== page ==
Right now, in terms of quests, that’s all there is to do. Their only purpose is to provide you with XP and “Marks”, which functions as the currency that you can use to buy those new attacks or, better yet, customise your dinosaur’s skin. Oh, and you can customise your lair as well. If you head on over to a Home cave, you can expand its rooms and customise them with placeable props, such as different plants. It’s weird.
One of the Path of Titans‘ bullet-point features is that the servers will support up to 200 players on a map, along with AI dinosaurs and other critters. Right now, the functioning servers support a much smaller total population of players and AI dinosaurs have yet to be implemented.
So, whether you’re into SP or MP modes, the game is. . . quite empty. At the moment there are only four small critters to hunt, who pop out of the same sort of burrows, with a randomised location. This currently makes the prehistoric era feel lifeless.
Even jumping into the MP mode, you’re left with the same empty real estate. The chances of actually seeing another player, if you’re not willing to use the chat box and join a group, is incredibly random. It took me well over 4-5 hours before I randomly ran into another player-controlled dinosaur. An encounter that ended just about as well as you’d expect. In the rare event you encounter another player, it’s also a toss up as to whether they’ll just run from you or attack you on sight.
If you’re willing to brave the MP waters with strangers, you can group up to complete quests or hunt down other dinosaurs. Right now, there’s a whole bunch of cave camping going on. Although the official servers aren’t at full capacity just yet, plenty of player servers are up and running.
Another positive is that Path of Titans already supports mod support and there’s already a new bunch of content you can download, ranging from new maps to new dinosaurs. However, it seems these can only be used in private- or player-servers and not the official one just yet.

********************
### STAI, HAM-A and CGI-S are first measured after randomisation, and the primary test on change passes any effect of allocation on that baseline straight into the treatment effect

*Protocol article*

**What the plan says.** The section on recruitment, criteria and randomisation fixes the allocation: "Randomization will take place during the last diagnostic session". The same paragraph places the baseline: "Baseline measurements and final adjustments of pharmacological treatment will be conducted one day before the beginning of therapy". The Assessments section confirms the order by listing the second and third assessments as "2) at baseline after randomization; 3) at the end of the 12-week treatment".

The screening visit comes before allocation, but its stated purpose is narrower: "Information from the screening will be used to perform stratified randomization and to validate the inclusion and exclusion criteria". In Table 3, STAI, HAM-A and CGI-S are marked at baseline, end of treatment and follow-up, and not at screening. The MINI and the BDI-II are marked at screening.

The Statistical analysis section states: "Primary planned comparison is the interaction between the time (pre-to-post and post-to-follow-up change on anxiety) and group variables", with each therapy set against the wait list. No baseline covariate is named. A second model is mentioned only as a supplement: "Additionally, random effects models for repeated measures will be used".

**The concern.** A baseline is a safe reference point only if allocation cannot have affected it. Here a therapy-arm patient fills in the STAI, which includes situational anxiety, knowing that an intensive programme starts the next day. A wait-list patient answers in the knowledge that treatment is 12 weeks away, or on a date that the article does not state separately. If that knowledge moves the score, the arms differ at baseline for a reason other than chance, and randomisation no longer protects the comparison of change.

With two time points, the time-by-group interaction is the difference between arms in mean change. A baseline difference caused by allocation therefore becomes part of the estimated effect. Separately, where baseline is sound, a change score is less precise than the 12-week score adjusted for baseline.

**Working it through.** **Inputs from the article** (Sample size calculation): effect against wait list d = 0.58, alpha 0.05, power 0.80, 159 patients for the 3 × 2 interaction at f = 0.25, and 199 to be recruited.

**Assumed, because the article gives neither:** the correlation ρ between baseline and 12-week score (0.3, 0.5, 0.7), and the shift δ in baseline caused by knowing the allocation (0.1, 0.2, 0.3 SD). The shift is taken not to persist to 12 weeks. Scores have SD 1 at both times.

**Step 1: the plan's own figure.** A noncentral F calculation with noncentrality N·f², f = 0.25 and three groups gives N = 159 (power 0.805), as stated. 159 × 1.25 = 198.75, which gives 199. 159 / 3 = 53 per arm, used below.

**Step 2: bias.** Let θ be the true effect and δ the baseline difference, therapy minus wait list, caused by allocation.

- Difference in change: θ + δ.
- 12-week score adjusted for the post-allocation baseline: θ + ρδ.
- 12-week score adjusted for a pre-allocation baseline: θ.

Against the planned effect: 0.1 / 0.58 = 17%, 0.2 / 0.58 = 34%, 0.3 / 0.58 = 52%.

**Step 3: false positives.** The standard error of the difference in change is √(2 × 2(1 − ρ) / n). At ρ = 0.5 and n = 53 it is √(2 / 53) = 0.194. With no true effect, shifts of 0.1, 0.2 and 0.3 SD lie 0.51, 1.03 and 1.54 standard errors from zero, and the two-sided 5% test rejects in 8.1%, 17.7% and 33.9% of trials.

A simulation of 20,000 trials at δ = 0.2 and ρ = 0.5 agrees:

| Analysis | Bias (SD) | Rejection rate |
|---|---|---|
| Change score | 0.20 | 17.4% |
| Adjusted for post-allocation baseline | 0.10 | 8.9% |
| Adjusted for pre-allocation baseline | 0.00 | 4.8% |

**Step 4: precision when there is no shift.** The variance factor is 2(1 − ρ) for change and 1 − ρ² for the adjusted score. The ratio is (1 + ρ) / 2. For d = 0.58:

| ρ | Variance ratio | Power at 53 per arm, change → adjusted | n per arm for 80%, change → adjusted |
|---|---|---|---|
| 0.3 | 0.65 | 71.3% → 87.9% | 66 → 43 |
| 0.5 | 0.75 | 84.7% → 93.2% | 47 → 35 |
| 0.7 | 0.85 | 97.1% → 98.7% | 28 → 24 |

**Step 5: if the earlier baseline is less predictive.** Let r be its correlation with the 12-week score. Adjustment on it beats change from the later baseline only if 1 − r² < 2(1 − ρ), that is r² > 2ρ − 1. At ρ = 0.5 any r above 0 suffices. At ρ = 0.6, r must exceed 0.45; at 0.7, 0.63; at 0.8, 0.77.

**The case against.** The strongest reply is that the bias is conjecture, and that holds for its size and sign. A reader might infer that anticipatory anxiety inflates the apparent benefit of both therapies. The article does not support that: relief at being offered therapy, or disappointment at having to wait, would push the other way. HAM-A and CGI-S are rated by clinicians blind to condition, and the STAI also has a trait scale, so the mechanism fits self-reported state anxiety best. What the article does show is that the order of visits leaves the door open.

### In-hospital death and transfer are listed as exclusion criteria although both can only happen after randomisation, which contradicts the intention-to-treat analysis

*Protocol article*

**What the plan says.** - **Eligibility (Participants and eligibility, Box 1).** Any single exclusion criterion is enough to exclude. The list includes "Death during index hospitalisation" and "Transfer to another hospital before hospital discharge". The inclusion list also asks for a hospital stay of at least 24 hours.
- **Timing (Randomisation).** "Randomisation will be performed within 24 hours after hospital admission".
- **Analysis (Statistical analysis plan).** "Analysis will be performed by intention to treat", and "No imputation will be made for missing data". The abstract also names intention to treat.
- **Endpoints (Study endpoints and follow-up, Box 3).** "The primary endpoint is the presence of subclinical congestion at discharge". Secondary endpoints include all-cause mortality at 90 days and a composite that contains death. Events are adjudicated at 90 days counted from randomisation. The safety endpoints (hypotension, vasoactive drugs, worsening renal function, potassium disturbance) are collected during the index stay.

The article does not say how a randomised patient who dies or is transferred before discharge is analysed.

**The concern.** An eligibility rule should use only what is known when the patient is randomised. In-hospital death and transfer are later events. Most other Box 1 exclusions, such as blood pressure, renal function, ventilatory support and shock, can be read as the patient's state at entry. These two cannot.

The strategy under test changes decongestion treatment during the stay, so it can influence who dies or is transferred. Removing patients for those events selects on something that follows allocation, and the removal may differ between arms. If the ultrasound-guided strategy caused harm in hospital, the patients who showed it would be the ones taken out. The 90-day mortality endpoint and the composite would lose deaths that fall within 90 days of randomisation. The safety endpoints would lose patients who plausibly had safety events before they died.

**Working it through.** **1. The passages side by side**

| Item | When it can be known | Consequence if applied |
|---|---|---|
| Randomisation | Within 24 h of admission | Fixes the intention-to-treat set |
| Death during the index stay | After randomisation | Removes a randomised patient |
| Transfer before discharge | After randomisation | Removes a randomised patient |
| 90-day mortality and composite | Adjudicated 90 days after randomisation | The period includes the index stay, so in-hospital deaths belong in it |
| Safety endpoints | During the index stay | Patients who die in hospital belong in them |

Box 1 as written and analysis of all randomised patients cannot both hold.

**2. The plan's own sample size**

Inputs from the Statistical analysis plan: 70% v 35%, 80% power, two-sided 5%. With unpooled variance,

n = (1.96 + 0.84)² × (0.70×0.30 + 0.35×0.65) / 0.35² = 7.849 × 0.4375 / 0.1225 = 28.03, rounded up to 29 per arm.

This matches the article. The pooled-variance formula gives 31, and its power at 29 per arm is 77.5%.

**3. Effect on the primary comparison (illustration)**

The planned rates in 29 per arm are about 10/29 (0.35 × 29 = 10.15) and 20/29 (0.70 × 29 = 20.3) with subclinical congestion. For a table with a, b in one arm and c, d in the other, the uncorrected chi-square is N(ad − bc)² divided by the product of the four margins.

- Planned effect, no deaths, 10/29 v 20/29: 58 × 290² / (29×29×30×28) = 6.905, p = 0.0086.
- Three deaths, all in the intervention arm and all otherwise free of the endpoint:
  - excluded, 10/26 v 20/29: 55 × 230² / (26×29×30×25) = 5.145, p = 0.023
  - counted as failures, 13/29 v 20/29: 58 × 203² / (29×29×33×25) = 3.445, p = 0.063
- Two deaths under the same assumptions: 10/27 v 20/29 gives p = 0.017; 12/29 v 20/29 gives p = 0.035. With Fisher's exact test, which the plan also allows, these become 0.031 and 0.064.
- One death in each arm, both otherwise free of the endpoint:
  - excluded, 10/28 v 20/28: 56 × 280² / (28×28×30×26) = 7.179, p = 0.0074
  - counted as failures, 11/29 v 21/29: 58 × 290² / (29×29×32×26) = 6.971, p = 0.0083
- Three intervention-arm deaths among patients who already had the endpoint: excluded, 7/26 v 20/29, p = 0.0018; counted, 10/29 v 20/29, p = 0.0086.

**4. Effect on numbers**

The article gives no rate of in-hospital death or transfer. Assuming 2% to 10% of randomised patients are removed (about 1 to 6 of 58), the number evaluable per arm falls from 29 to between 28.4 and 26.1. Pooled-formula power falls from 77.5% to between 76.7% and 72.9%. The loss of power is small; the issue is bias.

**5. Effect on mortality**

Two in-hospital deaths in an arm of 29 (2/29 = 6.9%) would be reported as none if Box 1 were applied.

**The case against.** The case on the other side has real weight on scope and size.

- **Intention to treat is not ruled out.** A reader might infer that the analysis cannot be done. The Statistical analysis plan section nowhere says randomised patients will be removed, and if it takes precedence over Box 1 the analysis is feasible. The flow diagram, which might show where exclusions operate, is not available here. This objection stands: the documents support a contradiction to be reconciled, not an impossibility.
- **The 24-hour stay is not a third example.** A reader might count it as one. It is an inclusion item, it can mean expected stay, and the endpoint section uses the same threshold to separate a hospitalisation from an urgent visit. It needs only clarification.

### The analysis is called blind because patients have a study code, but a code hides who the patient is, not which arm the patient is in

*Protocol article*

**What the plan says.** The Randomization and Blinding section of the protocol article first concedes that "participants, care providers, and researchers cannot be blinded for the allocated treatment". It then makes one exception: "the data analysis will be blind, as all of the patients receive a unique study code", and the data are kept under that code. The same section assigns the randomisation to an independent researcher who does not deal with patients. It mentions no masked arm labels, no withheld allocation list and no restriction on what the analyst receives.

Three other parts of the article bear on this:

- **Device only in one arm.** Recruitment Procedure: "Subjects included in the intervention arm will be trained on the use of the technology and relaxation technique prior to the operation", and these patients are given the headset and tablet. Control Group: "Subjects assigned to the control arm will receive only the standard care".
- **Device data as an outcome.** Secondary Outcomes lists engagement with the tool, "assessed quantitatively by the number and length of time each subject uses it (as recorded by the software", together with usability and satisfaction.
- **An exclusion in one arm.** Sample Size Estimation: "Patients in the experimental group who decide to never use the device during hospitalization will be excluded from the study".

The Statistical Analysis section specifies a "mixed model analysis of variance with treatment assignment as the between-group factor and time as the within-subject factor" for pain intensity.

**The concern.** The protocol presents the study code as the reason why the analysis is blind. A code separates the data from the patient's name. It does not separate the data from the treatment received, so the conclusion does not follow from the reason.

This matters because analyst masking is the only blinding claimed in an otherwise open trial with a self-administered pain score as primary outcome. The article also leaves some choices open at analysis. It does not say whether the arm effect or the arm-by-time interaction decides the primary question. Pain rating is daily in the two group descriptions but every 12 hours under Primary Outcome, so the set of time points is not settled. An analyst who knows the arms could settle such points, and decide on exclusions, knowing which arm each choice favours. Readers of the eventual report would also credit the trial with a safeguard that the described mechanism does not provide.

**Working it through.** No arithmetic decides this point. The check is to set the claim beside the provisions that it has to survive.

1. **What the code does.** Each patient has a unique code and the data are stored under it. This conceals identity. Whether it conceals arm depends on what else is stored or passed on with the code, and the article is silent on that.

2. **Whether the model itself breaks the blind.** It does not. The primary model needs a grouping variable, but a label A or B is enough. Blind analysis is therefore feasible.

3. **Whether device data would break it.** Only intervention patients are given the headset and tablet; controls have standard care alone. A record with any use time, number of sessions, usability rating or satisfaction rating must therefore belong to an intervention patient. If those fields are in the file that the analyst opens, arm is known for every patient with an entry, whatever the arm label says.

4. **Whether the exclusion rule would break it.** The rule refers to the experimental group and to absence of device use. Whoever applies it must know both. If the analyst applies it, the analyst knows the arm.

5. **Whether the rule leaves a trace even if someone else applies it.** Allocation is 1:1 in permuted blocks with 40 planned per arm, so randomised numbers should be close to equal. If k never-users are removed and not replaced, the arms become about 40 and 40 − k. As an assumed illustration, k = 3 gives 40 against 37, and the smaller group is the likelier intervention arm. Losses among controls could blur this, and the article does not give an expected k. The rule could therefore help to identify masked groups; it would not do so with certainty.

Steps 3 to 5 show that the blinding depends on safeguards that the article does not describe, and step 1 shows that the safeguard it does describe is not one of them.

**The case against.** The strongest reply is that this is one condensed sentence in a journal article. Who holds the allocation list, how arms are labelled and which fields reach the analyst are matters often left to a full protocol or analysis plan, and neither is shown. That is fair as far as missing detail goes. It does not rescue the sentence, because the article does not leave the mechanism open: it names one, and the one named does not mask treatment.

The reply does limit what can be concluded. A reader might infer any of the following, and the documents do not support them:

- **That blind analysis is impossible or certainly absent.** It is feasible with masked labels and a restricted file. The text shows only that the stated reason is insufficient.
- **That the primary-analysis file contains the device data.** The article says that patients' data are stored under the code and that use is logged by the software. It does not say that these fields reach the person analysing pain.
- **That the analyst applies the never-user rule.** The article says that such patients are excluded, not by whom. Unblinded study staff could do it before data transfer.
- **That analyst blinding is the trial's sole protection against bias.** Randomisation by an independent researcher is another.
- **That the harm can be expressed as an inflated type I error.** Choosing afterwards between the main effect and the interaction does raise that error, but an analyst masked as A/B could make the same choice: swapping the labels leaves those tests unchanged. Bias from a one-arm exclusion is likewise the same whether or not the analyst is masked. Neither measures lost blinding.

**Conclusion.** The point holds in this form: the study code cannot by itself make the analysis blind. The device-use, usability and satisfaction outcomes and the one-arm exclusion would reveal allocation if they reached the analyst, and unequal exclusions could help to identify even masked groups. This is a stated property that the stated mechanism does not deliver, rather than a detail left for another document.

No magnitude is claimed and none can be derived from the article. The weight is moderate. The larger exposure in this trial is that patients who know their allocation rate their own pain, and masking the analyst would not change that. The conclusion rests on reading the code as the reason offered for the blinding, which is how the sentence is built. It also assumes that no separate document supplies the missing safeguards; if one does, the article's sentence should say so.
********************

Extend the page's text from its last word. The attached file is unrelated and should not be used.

Sticking with positives, the game looks quite nice with some lush environments on display. The stars of the show, however, are the dinosaurs themselves, which are wonderfully modeled and animated – with a nice little helping of head-tracking for your saurian based on your camera position.
On the right path…
When I started Path of Titans, I wasn’t sure what to expect and my initial impressions weren’t entirely positive. However, after a good couple of hours of playing – coming to accept the random luck element when I was predated by larger dinosaurs – Path of Titans presented a rotating gameplay loop that felt rather sublime and addictive. There’s a tranquil sense of getting somewhere without any form of real pressure right now. It provides an intriguing and compelling sense of satisfaction as I simply spent time exploring the world and watching my Allosaurus grow.
That said, Path of Titans still feels very much like an evolving demo. There’s an assortment of niggles and changes that need ironing out, such as server issues causing rubber-banding and lag, and a map that could do with named markers for easier navigation.
There’s still a long road ahead for this game but I can’t wait to see it branch out of this preview stage and morph into a more feature-complete version. Specifically, I’m looking forward to environments full of AI-driven dinos as I feel there’s going to be a lot of potential for user-driven dynamic gameplay. You can be certain we’ll be keeping an eye on this as development continues.
A preview code for Path of Titans was provided to gameblur by the publisher.